measuring tilt

Hi - in a machine I'm working on I need to be able to measure tilt - as in what angel the robot is at with respect to the earth. I've seen those
sensors that have a conductive fluid in them (mercury maybe?) - but I don't think those would work well as this machine will be moving around quite a bit. So - does anybody have any suggestions? Thanks!
-Michael J. Noone
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Michael Noone wrote:

http://www.signalquest.com / http://www.spectronsensors.com/tilt.html
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There products seem to either be just mechanical devices, which I think won't be accurate enough, or accellerometers with a serial interface added (which is utterly useless to me - in fact serial would be a pain to deal with)

These also seem to be the sort of fluid based sensors that I'm hoping to avoid. I just have this picture in my mind of the vibrations causing teh fluids in such a sensor to just bounce and whatnot causing very inaccurate readings...
-Michael
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Michael Noone wrote:

If your application would allow it, you could try to use inexpensive IR ranging sensors mounted to the bottom of the platform. So, for example, a single sensor mounted on the bottom of one side of the platform could be used to derive tilt on one axis by measuring the distance of the bottom of the platform to the "ground" reference. Add another sensor for a second axis. There is at least one simple balancing robot that has been built this way.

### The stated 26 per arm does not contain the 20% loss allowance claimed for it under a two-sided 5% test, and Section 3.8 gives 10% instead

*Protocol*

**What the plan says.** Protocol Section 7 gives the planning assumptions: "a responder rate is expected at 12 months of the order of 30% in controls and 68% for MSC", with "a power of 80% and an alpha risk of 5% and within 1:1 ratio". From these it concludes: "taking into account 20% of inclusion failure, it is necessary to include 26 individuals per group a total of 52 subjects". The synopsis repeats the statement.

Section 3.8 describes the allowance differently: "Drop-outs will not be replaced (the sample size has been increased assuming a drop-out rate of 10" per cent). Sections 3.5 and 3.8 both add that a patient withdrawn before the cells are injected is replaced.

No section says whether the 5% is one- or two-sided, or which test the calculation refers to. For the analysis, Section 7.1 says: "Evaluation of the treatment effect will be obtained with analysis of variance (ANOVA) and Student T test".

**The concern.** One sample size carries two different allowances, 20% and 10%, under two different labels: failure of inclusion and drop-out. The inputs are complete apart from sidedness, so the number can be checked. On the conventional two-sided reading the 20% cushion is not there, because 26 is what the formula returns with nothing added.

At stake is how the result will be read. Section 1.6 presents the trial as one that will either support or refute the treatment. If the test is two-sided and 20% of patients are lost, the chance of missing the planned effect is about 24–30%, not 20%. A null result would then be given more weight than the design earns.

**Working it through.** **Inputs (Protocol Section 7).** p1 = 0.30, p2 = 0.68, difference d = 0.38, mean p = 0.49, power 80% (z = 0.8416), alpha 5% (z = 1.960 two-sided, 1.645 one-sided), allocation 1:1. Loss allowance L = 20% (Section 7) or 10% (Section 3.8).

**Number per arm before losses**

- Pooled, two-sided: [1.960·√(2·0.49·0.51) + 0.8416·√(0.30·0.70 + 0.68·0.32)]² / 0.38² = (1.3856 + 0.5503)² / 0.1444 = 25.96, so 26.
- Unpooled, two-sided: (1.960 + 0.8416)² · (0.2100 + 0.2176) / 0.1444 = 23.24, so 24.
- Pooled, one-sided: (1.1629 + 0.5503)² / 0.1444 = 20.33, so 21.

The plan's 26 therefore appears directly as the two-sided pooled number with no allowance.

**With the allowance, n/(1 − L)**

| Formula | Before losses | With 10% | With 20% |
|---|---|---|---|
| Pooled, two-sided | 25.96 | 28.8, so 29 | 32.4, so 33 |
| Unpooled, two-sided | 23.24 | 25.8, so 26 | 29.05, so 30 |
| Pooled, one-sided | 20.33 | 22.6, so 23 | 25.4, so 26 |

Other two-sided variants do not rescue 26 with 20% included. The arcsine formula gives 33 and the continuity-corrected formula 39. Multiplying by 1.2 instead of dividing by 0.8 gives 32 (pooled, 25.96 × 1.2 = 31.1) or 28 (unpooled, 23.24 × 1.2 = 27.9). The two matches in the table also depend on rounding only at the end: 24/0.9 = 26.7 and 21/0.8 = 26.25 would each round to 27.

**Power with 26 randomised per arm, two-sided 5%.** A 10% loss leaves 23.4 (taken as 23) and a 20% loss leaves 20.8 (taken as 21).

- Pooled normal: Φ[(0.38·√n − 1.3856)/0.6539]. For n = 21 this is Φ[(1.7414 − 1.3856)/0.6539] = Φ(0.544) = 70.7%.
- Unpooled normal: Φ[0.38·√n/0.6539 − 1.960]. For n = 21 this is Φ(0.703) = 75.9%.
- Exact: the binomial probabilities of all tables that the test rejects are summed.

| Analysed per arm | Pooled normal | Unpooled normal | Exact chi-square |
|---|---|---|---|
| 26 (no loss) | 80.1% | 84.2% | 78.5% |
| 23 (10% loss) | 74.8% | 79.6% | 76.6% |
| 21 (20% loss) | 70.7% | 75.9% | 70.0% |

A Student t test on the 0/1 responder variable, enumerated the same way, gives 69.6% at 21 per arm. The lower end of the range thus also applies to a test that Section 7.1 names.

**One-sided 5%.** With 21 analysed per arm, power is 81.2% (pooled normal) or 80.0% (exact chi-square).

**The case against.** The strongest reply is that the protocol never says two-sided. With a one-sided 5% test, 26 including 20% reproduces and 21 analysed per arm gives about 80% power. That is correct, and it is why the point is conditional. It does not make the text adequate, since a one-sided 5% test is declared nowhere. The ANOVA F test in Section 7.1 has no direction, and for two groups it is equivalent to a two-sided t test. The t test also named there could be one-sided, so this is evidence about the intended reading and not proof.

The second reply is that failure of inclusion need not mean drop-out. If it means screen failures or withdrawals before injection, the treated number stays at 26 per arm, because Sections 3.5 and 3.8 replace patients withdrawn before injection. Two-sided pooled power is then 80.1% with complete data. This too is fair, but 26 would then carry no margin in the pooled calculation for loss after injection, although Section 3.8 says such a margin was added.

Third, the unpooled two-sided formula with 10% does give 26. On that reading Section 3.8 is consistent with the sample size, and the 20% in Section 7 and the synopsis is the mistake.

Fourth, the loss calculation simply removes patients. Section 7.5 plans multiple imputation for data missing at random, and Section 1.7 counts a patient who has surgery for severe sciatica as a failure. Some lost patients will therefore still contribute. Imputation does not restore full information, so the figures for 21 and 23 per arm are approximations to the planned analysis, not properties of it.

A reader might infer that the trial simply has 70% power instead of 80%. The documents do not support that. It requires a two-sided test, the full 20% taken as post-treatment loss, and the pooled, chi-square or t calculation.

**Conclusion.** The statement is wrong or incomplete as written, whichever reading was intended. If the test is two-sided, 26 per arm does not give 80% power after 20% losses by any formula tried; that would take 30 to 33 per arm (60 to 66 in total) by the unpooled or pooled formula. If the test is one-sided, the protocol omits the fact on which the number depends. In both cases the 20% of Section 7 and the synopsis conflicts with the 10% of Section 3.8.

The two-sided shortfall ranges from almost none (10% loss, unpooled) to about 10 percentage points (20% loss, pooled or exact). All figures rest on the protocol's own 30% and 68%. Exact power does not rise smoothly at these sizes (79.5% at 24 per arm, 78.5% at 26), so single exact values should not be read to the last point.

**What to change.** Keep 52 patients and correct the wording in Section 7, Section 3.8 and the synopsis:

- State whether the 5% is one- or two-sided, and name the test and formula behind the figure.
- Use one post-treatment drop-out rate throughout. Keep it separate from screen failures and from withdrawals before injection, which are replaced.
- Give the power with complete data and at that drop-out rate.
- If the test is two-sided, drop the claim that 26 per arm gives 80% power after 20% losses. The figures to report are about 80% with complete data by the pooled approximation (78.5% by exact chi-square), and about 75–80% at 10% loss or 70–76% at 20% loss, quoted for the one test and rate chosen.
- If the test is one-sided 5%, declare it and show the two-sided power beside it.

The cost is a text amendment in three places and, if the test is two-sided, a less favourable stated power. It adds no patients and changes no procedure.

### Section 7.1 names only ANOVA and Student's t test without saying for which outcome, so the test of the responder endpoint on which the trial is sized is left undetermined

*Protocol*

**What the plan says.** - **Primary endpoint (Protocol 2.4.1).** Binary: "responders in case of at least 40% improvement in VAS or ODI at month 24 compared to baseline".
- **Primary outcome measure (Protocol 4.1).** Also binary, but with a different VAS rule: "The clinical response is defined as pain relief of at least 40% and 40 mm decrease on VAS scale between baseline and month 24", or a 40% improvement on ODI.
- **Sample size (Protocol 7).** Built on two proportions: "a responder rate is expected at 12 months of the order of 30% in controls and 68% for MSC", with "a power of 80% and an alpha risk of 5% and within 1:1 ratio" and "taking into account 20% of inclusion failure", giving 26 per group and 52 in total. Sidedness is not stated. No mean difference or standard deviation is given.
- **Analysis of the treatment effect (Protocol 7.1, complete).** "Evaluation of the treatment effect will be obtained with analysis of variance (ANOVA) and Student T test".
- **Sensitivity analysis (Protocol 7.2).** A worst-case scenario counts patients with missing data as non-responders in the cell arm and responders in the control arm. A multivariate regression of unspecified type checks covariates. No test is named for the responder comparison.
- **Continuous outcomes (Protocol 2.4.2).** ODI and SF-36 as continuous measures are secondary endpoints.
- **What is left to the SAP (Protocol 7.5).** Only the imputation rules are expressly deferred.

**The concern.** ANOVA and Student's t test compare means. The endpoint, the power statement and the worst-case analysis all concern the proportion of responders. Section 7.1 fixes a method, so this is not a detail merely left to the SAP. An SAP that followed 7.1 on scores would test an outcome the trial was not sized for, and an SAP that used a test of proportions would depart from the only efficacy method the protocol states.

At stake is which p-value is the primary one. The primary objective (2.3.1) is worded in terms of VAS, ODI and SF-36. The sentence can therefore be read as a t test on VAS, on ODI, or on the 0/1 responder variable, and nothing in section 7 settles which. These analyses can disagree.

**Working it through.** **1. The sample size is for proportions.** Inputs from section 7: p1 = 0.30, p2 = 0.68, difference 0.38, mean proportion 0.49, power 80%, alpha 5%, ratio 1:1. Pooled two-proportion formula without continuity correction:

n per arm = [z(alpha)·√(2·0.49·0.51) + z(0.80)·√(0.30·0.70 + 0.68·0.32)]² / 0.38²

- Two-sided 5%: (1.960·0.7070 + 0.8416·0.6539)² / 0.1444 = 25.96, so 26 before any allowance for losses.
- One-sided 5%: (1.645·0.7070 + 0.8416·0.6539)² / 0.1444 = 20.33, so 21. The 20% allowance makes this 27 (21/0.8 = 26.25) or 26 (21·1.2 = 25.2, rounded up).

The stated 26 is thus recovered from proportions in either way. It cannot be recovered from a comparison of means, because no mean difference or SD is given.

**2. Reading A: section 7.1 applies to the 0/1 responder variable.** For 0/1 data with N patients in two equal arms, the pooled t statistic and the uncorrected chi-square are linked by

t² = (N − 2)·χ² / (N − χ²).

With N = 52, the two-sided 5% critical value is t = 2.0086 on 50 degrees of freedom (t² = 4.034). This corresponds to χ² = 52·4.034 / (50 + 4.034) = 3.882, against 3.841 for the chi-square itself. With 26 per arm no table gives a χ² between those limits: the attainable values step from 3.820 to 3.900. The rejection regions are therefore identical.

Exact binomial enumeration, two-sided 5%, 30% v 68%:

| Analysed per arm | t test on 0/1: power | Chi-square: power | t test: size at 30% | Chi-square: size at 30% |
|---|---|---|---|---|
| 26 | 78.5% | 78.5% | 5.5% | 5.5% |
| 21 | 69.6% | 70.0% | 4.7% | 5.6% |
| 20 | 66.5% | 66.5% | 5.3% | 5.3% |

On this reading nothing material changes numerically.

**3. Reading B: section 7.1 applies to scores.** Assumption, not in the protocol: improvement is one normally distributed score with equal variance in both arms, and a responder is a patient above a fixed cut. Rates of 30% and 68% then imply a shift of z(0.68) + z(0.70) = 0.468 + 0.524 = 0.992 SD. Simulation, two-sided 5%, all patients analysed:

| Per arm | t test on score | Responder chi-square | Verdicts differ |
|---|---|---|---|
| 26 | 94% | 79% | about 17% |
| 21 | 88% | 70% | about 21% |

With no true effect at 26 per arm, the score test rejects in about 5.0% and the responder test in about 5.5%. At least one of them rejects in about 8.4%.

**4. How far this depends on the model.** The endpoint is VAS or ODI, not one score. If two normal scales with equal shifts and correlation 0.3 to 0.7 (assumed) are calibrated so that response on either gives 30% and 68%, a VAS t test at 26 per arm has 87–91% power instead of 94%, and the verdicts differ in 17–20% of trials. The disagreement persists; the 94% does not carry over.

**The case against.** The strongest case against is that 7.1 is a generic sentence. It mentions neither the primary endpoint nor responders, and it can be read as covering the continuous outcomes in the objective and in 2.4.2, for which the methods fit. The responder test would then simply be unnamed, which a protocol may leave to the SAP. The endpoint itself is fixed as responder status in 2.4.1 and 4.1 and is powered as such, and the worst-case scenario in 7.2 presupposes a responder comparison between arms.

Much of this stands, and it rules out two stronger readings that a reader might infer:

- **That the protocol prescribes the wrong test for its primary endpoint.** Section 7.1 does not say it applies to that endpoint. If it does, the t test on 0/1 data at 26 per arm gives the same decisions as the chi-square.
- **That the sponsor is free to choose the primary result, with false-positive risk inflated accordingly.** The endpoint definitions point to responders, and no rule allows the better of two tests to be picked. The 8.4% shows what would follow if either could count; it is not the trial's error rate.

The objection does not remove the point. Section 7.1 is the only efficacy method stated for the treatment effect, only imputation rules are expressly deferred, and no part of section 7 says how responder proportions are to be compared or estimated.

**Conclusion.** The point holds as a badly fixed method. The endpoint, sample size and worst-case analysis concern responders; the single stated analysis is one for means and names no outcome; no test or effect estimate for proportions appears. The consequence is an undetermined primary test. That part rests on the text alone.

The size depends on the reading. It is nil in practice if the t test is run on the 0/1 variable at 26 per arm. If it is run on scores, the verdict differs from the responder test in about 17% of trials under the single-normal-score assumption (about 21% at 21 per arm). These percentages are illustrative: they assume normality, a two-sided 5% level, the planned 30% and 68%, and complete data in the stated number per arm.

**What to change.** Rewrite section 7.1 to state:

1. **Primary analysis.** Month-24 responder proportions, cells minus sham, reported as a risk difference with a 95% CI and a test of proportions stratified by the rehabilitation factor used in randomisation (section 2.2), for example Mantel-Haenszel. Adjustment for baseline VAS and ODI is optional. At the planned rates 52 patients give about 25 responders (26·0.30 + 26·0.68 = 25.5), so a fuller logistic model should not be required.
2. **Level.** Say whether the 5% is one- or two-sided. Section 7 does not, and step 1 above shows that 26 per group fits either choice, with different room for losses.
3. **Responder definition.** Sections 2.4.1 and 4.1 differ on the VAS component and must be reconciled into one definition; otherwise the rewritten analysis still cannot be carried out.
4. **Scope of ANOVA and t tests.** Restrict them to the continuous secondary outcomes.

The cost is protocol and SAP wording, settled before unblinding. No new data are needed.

The Sharp GP2D12s or similar might work (analog output voltage that varies with distance), although a lot depends on the expected distance with respect to the ground over the range of platform tilt. The Sharp sensors are pretty insensitive to ambient light, so the system would probably work under a variety of lighting conditions.
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Michael Noone wrote:

I'm not sure you can get very much better without very much more sophistication. "Tilt" is nothing more than an attitude against a gravitational mass.
The mercury blob in a tube potentiometer is probably your best bet. I would suggest a small very low-pass electronic circuit to stabilize the signal. What sort of response time do you need?
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Michael Noone wrote:

Sharp makes some indexpensive tilt switches (about $2 each from Digikey) that you can mount on an arc to measure discrete tilt from, say, 0 to 90 degrees. The extents depend on the number and angle of the switches you mount. These switches are really optical slotted switches, with a ball in the slot. They're pretty cool.
If you need more accuracy, there's always an accellerometer, like the Memsic units ($29 from Parallax), or the slighly more expensive ADXL202 module that lots of folks sell. You can still get the surface mount version of these directly from Analog, I believe, on a samples request.
-- Gordon
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The sharp sensor would be fairly sensitive to vibrations and sudden movement, correct?